One thought: have you changed string gauge? If you're using heavier bass strings than the previous owner, the G strings may be stuck higher up in the nut and may not sit all the way at the bottom of the slot. Have a close look at how the strings sit in the nut.

    Adjusting the nut slot isn't that difficult, especially for the G string where the slots are wider. At the link I've give, you'll also find lots of guidance on nut slots. You can do that yourself either with a fine needle file or -- failing that -- even with a small folded piece of fine sanding paper. Don't use a craft knife as that may give you a V-shaped slot where the string gets jammed. The important bits are that the strings should be able to slide freely in the slot without binding and that they make good contact at the leading edge of the slot which you achieve by making sure the slot is slightly deeper at the tuner side than at the fretboard side.

    Martin

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    Default Re: G string buzz

    I haven't changed the strings but they might have in the shop (Hobgoblin) before sending it out... I didn't ask. Using the test given in the link (pressing the string down to the fretboard between frets 2 & 3), yes I can see a tiny space between the first fret and the string. On closer examination, I think my original estimate of 1 mm fret-string space (that is, as the instrument stands, without any pressure on the strings) was wrong... it is more like two thirds of a mm. So, being frightened to do anything with the nut myself, I think I'll see how I go with lighter strings. Thanks for your help.

  9. #9

    Default Re: G string buzz

    You say the buzz occurs when you fret the strings, so it can't be the nut causing the buzz. Though a high nut does make pushing them down harder of course.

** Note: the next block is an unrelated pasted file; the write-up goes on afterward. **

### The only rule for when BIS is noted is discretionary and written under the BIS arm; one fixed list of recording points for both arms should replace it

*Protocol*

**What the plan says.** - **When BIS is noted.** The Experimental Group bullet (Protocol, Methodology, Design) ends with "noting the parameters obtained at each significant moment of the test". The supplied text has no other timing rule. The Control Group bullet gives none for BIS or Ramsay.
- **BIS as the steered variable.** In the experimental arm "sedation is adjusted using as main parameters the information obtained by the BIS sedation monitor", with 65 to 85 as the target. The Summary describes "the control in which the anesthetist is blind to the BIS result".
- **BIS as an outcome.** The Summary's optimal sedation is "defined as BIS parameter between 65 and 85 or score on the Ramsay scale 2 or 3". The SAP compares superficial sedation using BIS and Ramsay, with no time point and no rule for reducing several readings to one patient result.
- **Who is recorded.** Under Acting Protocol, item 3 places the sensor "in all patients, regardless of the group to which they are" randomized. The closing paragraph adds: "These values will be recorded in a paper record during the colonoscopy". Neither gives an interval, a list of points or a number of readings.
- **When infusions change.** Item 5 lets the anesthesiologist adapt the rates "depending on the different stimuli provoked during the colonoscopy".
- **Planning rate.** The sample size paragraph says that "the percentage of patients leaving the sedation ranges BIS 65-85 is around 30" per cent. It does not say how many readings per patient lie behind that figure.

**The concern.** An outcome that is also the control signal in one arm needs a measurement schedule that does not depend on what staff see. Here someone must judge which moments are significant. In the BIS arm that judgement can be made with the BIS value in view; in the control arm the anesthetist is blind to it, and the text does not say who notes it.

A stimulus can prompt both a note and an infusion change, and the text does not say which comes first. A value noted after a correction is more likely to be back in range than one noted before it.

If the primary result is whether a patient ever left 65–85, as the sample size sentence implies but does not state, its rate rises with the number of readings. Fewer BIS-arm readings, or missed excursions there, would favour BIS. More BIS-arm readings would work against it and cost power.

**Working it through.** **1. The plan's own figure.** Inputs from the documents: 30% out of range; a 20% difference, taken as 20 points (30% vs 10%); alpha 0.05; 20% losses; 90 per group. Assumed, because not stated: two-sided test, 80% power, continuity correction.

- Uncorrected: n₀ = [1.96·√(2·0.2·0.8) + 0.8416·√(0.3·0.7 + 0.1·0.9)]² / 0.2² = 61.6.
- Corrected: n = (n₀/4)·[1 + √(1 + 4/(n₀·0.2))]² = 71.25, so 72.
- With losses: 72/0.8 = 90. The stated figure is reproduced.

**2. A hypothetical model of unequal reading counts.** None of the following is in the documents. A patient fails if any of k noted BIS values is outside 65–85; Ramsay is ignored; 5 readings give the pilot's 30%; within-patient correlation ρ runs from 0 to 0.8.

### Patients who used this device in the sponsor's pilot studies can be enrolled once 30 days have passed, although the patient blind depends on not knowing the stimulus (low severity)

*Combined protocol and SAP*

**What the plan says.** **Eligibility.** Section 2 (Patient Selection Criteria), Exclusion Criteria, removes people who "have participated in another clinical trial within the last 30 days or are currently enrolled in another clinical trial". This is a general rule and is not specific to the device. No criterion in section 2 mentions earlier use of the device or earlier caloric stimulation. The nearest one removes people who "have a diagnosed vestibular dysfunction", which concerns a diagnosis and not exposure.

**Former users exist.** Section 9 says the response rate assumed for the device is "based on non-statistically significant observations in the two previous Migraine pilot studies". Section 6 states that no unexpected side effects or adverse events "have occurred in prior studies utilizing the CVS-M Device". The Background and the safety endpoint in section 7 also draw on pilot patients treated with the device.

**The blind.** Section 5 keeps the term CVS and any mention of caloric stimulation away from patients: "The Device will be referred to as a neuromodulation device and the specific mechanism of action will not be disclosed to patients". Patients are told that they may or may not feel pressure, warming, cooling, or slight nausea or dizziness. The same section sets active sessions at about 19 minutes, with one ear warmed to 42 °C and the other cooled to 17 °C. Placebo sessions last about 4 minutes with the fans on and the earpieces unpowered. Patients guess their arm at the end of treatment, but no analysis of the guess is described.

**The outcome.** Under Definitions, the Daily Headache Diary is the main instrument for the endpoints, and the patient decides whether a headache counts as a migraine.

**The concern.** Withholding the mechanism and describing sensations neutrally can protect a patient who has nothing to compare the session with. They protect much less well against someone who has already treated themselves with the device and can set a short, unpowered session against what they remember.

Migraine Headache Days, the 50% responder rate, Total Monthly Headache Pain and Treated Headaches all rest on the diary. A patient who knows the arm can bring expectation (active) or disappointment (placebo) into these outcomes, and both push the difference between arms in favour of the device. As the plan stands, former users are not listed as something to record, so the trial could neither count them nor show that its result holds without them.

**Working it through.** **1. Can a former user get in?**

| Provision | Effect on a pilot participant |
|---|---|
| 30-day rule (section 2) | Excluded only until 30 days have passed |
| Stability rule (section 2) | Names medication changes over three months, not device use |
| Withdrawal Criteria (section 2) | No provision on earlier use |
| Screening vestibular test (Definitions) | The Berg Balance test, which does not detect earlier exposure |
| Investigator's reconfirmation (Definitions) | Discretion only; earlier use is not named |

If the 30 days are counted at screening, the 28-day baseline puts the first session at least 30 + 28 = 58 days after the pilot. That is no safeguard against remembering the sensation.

One possibility is your fretting technique - if your finger is a long way back from the fret, that could cause this. Try fretting notes closer to the fret and see if the buzz goes away. If so, lighter strings might help you position your fretting finger closer to the fret.

    The other possibility depends on where the buzzing occurs. Is it on all frets of the G string, or only some of them? And if it's on, say, frets 1-5, does it go away or change when you fret higher up the neck? If so, the peak of your saddle (or base of the slot if it's slotted) might have a ridge or rough spot, and because the angle of the strings across the top of the saddle changes as you fret higher up the neck, the buzzing changes or goes away. In this case you smooth out the peak of the saddle with light sanding or, if it's slotted, smooth the bottom of the slot and make sure it slopes down a little towards the tailpiece (if it slopes the other way it will surely buzz!) - for heavy strings, sandpaper wrapped round a craft knife blade might do it.

  10. #10
    Registered User Martin Jonas's Avatar
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    Default Re: G string buzz

    Quote Originally Posted by ProfChris View Post
    You say the buzz occurs when you fret the strings, so it can't be the nut causing the buzz. Though a high nut does make pushing them down harder of course.
    The original description was "The buzz is coming from the fret I am supposed to be fretting, and the reason is that I find it requires an inordinate amount of hand and finger strength the press both strings down hard enough so that they don't vibrate against the fret." If you need too much force to fret cleanly then that is something that a setup can help with. Excessive force needed on the low frets (but not the higher ones) is usually a nut issue. Of course you may be right that the fretting technique is a factor.

    Martin

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    Default Re: G string buzz

    ProfChris is probably right about my fretting technique. It happens most of all (though not exclusively) when I have to fret both G and D strings at the same fret, so because of the angle of my hand my index finger (on G) is farther away from the fret than the next finger (on D); and more when I'm playing faster than slower.